A Dark Fruity Sensation with a Fougère End
The top note is iconic: Lavender freshness with dark prunes, berries and a raisinous syrupy thickness form a beautiful aroma. The lavender has some sharpness, not very much but sufficient to provide an ideal balance. In the drydown dark wood is followed by a wet pipe-tobacco note - another intriguing phase that lasts well into the fifth hour. Later these notes gradually fade and the lavender remains mixed with classic moss notes, which are very gradually fading out in a more traditional fashion. Projection and silage are good, and on my skin the longevity is phenomenal: thirteen hours.
I wore this enthusiatically in the years after it was released, and after a long break it is still a masterpiece. One of Sander's supreme fragrances.
A top that smells like Escada's Casual Friday, a middle that reminds me of Gucci's Nobile, and a base similar to Claiborne for Men - Feeling Man is such a cool fragrance. It has so much going on but it's not at all unfocused - it's just really interesting. I like Tanto's assessment of this. For anyone out there looking to graduate from Burberry London, or if you are curious to try something that is green, woody, AND sweet, this is the one.
This stuff certainly persists : 12 hours later and unlike most that I have, still going strong enough that I expect to smell it in the morning.
Fairly massive projection in the case of the sample I got, so take it easy to begin with when it comes to experiments with application.
Mini's of this green juice seem still fairly common on e-bay for reasonable prices, even at this late date, so if you're going to go retro, get it while you can.
Although I haven 't had the chance to wear this for almost 2 decades the scent remains unforgettable. Since Calvin Klein's Contradiction is similar and maybe even sort of a copy of this I would agree this sexy fragrance should make a come back, there are too many on the market that leave no impression at all.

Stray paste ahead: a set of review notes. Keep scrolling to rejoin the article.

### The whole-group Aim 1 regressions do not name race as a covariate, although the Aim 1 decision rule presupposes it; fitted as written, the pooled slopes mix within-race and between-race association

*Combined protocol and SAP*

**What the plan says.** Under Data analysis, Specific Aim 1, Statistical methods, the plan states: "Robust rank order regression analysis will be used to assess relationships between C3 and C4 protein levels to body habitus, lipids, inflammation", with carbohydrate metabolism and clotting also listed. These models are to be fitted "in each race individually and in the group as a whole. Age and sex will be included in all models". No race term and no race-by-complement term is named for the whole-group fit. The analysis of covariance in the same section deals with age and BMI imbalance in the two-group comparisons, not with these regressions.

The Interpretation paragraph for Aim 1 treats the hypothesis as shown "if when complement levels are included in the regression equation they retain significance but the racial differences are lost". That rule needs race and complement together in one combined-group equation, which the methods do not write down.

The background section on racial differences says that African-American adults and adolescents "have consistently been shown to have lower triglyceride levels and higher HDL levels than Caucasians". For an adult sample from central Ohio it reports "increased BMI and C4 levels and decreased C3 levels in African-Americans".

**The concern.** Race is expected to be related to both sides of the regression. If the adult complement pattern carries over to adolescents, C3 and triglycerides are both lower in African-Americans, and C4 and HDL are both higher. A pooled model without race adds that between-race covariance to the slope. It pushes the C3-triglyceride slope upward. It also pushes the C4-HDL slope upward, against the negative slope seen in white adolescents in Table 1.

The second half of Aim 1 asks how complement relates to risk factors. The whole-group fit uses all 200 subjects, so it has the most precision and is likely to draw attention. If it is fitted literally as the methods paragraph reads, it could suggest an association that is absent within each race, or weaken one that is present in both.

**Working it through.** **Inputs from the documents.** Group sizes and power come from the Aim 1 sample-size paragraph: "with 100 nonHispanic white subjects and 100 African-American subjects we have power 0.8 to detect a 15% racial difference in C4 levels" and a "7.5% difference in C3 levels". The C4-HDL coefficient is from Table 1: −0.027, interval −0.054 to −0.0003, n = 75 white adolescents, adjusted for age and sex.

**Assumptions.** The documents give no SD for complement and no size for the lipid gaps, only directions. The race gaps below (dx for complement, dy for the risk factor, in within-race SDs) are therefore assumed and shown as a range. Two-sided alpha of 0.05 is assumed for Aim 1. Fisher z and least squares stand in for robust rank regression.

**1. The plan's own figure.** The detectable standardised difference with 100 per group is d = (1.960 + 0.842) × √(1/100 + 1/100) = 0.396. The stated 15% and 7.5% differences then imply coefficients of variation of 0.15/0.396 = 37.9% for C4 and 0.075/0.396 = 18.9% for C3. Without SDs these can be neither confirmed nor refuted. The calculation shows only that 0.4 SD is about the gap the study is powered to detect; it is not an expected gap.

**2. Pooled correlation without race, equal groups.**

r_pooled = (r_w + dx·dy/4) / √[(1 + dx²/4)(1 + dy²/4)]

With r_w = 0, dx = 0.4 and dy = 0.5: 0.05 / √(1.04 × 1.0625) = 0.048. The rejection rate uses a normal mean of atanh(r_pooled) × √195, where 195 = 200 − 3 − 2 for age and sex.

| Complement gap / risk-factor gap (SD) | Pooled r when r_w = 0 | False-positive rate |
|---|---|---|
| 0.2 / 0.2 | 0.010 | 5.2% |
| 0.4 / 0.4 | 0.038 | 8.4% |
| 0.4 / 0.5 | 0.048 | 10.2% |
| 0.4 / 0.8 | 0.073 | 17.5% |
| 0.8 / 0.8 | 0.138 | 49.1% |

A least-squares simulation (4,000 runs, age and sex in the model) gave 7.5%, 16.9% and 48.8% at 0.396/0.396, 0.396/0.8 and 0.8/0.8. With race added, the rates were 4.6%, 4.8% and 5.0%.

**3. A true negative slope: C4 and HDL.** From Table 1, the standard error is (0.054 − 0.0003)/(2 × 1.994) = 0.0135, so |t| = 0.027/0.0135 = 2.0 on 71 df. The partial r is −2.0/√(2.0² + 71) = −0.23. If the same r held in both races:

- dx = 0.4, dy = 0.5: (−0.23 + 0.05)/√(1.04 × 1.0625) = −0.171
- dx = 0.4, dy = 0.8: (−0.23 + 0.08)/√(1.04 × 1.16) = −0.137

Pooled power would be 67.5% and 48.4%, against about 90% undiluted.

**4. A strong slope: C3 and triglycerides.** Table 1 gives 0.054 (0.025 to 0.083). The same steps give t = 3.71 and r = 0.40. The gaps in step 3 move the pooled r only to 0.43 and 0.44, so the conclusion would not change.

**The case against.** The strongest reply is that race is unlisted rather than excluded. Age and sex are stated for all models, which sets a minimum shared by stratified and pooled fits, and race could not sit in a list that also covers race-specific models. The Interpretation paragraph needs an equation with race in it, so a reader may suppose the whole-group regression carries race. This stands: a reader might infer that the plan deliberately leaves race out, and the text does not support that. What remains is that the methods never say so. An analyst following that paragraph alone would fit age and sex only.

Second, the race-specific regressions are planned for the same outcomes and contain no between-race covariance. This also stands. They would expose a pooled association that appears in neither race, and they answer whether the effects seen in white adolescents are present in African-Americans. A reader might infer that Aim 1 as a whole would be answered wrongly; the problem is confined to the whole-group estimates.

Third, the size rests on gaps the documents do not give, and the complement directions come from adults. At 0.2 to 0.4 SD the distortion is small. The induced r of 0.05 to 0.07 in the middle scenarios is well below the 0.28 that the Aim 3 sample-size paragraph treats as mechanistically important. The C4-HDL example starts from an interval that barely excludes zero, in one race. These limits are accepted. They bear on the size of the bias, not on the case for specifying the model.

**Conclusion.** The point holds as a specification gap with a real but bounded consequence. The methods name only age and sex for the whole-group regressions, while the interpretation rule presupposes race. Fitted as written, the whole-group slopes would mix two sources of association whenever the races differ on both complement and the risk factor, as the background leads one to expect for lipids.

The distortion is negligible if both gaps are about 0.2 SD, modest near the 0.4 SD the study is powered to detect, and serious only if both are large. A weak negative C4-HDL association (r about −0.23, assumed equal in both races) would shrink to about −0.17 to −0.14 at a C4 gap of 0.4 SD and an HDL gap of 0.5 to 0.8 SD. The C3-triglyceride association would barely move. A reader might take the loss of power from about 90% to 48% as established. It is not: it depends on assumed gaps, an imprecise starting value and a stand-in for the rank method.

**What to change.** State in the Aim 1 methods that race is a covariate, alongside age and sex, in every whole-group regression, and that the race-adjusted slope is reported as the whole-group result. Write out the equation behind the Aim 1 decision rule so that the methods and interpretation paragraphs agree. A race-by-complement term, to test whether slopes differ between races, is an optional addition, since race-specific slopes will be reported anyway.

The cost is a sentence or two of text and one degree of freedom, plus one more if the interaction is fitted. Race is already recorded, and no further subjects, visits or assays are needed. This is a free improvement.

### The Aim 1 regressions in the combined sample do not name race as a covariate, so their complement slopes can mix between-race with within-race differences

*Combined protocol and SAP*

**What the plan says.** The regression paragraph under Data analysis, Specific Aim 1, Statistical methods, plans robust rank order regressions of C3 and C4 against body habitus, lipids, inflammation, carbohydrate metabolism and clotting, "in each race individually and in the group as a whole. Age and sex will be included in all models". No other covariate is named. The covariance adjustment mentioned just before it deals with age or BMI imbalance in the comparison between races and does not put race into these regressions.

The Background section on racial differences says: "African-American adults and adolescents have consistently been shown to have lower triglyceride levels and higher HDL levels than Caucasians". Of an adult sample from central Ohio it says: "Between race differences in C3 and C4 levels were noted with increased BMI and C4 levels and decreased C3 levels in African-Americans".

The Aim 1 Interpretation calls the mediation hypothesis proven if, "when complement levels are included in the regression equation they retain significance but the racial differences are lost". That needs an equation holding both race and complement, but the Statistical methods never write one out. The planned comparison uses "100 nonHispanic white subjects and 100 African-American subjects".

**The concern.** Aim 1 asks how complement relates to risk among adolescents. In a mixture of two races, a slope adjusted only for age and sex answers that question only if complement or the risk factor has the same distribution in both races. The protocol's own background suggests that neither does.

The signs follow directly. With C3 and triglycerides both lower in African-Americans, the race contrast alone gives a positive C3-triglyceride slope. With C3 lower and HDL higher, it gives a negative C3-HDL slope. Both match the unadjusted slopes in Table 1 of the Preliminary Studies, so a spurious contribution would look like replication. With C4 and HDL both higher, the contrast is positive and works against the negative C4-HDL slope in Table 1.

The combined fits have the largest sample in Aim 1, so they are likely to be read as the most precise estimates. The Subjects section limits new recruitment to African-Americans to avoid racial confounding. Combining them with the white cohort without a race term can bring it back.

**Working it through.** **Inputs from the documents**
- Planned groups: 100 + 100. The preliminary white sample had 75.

This used to be one of my signature fragrances in the 1990s (when it was simply called 'Man'), and it's still my all time favourite male scent alongside Tsar. This teutonic masterpiece had a dense fruity & spicy smell, like ripe plums and mulled wine, with a warm base of moist pipe tobacco, amber, patchouli and leather making it utterly masculine and best suited for evening or winter wear IMO. I also thought the smell was a touch synthetic, that I liked to think gave it an inspired modern interpretation of a traditional masculine powerhouse e.g. a Quorum. I thought a fragrance like this was too good & stylish to use every day, and so kept it for special occasions only - when it always garnered compliments. The highest compliment I can give is that I'd take this hands down over any current classic in the genre like Joop! Jump, or even the great Azzaro Pour Homme. Great minimalistic bottle design too (keeping to Jil Sander's design ethos) and startlingly deep purple colour of the liquid. Nirvana. Who the @%Â£* decided to discontinue this?!
Just a quick note on some of the threads I've noticed below: As I've strongly hinted in my review already, Jil Sander "Feeling Man" used to be called Jil Sander "Man" for a while after it first came out. I know, because I've had several bottles of both and can tell you that I noticed absolutely no difference in their smell, silage, longevity, scent colour, (a greenish purple), bottle design, or packaging (red box). The only difference between them was in their names and the script used: "Man" was in bold block capitals, and Feeling Man in title case italics. BTW, I wasn't too happy with the unexpected name change as "Feeling Man" still sounds a bit sissyish to me.
04th May, 2010 (last edited: 16th June, 2012)